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Climate Change a Critical Challenge for DOD, Hicks Says

March 8, 2022 | BY Terri Moon Cronk , DOD News

Virtually every person and organization across the globe is impacted by climate change, including the Defense Department, Deputy Secretary of Defense Kathleen H. Hicks said. 

A woman walks with an Airman. A statue of a jet is to their left.
Walk and Talk
Deputy Secretary of Defense Kathleen Hicks speaks with F-22 Pilot U.S. Air Force Lt. Col. Paul Lopez at Joint Base Pearl Harbor-Hickam, Hawaii, Dec. 15, 2021. Many islands in the Indo-Pacific region, such as Guam, Hawaii and Kwajalein have virtually no local fossil fuel resources, the deputy secretary said at the Worldwide Logistics Symposium, March 8, 2022.
Photo By: Air Force Staff Sgt. Brittany A. Chase, DOD
VIRIN: 211215-D-BM568-1392M

The deputy secretary made her remarks virtually before the Worldwide Logistics Symposium 2022, today. 

"Climate change is altering our planet right now — from contributing to severe weather events to sparking wildfires and driving drought conditions," she said, adding it creates conditions that are challenging nation states and proving catastrophic for communities around the world. 

The DOD Climate Risk Analysis makes clear that "'Climate change is reshaping the geostrategic, operational and tactical environments with significant implications for U.S. national security and defense,'" Hicks said. "We are rapidly learning that it will increasingly set the context for our operations, with implications for readiness, resourcing and mission demand."

Hicks outlined some examples: 

  • In the United States, "fire season has gotten progressively worse and has become a fire year," according to National Guard Bureau Chief Army Gen. Dan R. Hokanson. From Fiscal Year 2016 to 2021, the number of personnel days the National Guard has dedicated to fire fighting has grown from 14,000 to more than 176,000.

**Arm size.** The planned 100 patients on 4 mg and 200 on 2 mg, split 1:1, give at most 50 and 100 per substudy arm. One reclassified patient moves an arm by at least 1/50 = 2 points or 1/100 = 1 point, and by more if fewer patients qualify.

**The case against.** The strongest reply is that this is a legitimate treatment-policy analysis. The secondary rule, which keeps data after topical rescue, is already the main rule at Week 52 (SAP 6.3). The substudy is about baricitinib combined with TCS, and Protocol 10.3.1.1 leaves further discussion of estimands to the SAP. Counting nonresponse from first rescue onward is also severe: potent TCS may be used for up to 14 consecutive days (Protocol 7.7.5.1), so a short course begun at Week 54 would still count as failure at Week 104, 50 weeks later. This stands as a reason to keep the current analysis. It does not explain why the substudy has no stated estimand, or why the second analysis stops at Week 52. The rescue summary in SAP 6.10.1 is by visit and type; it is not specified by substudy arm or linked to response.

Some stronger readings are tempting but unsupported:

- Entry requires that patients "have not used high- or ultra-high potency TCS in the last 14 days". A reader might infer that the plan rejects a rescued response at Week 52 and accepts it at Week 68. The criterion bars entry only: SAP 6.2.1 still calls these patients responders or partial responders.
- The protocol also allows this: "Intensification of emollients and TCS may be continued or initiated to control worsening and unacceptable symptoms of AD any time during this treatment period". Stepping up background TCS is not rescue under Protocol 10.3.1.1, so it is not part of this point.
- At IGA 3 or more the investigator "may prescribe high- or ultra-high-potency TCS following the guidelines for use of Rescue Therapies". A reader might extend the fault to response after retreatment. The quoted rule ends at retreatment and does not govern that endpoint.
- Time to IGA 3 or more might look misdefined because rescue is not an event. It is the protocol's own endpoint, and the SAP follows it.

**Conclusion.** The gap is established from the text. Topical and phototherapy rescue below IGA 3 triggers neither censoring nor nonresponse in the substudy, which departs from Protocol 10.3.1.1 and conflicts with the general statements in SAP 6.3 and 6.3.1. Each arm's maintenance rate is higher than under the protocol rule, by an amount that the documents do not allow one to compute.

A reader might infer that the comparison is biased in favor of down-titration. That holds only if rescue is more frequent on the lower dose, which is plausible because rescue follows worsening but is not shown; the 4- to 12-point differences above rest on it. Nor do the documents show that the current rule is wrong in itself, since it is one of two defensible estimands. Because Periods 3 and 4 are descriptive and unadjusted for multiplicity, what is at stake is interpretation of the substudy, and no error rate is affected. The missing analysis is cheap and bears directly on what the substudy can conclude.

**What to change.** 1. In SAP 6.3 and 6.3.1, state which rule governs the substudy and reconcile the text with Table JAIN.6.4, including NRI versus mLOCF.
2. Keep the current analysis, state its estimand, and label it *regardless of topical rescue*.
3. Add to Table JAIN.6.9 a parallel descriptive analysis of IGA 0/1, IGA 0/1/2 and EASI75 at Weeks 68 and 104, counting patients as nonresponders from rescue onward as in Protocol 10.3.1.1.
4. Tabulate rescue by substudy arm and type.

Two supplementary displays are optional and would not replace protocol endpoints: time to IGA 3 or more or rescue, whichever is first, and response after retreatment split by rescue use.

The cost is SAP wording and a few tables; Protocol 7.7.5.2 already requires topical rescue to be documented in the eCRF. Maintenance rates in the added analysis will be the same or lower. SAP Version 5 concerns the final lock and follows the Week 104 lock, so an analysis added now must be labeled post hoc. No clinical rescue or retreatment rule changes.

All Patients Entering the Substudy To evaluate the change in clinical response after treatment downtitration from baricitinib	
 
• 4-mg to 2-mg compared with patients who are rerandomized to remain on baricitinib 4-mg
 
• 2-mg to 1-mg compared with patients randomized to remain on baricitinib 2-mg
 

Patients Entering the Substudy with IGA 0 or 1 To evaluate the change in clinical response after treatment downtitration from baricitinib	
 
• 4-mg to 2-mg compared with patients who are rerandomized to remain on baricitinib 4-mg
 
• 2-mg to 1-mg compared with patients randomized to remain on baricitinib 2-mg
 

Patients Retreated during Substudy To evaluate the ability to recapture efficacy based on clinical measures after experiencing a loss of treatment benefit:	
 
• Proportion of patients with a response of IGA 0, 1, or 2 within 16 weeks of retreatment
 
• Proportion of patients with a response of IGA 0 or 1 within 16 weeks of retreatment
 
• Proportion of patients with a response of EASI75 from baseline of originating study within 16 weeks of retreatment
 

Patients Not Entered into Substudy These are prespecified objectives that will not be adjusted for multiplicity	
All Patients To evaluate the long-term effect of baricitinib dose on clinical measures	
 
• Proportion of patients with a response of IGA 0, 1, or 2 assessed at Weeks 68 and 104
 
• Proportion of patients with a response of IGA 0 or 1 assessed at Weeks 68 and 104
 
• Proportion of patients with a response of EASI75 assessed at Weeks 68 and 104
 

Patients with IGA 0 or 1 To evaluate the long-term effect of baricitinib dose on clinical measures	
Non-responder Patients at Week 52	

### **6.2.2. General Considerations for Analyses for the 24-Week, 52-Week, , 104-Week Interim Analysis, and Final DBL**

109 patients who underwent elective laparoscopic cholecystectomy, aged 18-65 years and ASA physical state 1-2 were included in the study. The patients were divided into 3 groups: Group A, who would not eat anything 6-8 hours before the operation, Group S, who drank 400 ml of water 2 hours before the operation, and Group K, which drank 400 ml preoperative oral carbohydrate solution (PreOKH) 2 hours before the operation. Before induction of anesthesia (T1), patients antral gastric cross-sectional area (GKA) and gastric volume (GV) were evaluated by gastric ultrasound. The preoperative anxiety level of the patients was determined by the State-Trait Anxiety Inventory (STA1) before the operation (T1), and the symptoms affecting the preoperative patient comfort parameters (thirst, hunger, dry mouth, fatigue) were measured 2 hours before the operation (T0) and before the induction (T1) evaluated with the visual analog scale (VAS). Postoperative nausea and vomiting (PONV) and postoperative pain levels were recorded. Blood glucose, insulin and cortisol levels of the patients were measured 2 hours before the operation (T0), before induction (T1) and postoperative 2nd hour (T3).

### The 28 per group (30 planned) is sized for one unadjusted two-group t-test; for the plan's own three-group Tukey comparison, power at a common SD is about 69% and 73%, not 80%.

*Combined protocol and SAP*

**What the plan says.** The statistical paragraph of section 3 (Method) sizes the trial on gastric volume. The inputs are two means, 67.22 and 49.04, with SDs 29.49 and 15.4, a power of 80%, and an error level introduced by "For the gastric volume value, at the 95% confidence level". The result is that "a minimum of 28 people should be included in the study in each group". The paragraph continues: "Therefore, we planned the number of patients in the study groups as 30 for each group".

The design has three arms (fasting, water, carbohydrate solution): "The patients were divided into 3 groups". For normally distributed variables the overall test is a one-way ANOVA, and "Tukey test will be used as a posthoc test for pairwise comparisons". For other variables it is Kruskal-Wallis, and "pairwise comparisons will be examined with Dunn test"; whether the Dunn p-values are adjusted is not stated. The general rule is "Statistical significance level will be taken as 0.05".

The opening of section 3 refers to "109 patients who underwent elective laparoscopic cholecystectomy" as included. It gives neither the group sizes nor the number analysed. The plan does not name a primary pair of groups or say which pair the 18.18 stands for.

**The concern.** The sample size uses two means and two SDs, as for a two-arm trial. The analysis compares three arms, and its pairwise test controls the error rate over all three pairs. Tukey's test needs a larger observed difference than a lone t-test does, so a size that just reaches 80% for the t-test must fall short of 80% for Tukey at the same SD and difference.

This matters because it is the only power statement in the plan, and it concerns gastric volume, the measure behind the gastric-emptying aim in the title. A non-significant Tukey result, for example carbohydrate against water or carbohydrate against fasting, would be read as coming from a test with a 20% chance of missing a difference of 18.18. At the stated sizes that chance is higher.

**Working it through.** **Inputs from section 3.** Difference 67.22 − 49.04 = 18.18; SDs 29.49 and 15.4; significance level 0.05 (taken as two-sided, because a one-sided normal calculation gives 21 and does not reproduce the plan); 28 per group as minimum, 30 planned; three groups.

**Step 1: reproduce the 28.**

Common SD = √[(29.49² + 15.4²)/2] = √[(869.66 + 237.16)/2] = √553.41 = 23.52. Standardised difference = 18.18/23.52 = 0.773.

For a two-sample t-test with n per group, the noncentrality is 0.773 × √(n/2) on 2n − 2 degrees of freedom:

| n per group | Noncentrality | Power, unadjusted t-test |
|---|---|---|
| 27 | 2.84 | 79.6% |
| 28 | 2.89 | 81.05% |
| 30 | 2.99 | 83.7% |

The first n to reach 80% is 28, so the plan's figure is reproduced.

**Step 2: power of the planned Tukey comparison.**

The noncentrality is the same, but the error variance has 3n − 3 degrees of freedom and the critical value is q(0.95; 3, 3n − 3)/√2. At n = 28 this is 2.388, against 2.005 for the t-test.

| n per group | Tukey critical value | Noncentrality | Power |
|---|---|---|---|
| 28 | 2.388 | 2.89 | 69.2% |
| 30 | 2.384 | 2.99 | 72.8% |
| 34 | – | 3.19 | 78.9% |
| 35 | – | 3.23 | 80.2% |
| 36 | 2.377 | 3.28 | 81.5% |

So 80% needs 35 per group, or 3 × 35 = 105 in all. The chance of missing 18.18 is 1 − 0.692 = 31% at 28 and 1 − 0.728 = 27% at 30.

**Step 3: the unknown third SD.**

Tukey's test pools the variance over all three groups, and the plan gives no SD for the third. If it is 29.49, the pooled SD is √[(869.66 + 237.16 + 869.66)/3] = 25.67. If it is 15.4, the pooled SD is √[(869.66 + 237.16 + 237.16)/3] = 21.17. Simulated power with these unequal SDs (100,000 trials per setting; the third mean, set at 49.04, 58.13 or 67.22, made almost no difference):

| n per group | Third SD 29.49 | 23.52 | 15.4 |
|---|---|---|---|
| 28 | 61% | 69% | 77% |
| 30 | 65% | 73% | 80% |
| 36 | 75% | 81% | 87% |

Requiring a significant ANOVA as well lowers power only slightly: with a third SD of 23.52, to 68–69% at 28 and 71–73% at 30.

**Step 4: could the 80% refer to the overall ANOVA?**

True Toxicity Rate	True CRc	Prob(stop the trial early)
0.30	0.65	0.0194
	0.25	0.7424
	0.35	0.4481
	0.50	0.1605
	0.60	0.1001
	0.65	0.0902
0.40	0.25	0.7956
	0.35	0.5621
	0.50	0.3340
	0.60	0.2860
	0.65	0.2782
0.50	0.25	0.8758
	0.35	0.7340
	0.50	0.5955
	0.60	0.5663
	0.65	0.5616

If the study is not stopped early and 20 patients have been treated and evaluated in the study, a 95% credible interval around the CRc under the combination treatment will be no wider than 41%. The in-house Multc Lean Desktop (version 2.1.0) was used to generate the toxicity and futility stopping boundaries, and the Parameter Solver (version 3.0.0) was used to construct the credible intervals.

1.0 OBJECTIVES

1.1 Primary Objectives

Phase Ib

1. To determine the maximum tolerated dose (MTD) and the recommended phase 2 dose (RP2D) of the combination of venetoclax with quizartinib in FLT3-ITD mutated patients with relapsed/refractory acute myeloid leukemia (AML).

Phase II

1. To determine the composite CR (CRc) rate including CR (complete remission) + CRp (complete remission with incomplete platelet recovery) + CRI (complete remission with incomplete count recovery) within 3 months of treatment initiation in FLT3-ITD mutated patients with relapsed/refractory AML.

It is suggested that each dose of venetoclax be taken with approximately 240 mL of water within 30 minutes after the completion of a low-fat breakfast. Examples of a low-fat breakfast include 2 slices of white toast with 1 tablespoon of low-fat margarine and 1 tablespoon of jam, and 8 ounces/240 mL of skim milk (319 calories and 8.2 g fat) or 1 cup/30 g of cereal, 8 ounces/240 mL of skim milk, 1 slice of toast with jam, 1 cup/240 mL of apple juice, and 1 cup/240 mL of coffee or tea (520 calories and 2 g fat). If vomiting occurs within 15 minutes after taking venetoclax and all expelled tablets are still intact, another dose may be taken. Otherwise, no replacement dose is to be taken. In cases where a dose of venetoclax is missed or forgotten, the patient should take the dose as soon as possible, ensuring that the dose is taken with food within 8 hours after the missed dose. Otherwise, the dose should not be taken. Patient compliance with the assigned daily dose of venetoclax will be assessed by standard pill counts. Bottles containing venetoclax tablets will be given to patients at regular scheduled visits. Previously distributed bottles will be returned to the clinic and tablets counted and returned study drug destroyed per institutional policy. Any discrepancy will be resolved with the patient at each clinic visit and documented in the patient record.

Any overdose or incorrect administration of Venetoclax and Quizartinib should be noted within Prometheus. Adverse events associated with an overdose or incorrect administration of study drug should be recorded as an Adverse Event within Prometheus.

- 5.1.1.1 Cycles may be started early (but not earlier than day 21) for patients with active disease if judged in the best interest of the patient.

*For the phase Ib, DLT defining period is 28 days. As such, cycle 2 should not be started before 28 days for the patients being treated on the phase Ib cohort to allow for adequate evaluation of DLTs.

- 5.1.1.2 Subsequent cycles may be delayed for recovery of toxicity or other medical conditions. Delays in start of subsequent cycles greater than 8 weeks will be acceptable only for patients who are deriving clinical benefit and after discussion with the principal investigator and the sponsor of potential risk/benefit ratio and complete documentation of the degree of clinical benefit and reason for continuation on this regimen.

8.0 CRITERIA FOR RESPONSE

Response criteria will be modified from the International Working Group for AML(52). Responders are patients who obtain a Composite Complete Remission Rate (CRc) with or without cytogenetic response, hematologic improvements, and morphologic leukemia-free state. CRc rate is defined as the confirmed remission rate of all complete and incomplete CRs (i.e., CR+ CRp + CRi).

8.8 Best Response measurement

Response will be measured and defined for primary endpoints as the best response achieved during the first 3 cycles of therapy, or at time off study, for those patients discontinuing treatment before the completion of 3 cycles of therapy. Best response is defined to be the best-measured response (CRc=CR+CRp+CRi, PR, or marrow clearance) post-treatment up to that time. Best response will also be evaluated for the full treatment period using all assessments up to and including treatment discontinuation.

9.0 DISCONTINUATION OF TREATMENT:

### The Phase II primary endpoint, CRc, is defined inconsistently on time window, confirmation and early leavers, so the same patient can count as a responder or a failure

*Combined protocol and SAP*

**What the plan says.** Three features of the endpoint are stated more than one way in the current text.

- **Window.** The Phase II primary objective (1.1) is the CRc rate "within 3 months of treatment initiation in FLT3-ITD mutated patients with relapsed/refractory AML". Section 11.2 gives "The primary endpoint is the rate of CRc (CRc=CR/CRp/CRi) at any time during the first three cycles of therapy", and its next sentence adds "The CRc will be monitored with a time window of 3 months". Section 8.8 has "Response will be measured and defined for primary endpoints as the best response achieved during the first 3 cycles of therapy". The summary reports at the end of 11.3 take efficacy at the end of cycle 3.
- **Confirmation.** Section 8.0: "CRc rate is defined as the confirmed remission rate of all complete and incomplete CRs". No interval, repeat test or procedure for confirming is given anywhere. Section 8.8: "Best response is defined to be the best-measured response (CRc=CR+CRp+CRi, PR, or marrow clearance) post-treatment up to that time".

• Hicks visited Naval Air Station Pensacola, Florida, last year. The base was hit by Hurricane Sally in September 2020 and Hicks saw how climate-induced extreme weather is impacting Defense capabilities and critical missions. 
  • In the Arctic, the changing climate affects ice melt, and it is opening the region to new geopolitical competition. 
  • Because of sea-level rise, low elevation areas like the Marshall Islands, home to the Ronald Reagan Ballistic Missile Defense Test Site, are at risk of disappearing altogether.   

"The science is clear," she noted. "As a nation and as a department, we must do our part to mitigate climate change.  As [President Joe Biden] announced in November of last year, this means reaching net-zero greenhouse gas emissions by 2050," Hicks said, adding that 75% of total federal greenhouse gas emissions come from DOD. "[Doing] our part to make significant changes to our energy use and increase our investments in energy technology will create substantial effects for the whole U.S. government."

DOD must be able to simultaneously mitigate against climate change while ensuring our security, she said. "China's military is on pace to become a peer competitor to the United States. Russia's aggression threatens Europe's stability. We also face advanced and persistent threats from Iran, North Korea and other nonstate actors," Hicks said. 

While there is sometimes an inclination to see our climate objectives as somehow detracting from our warfighting objectives, in reality the two are well-aligned, and there is no better example of that alignment than logistics, she emphasized.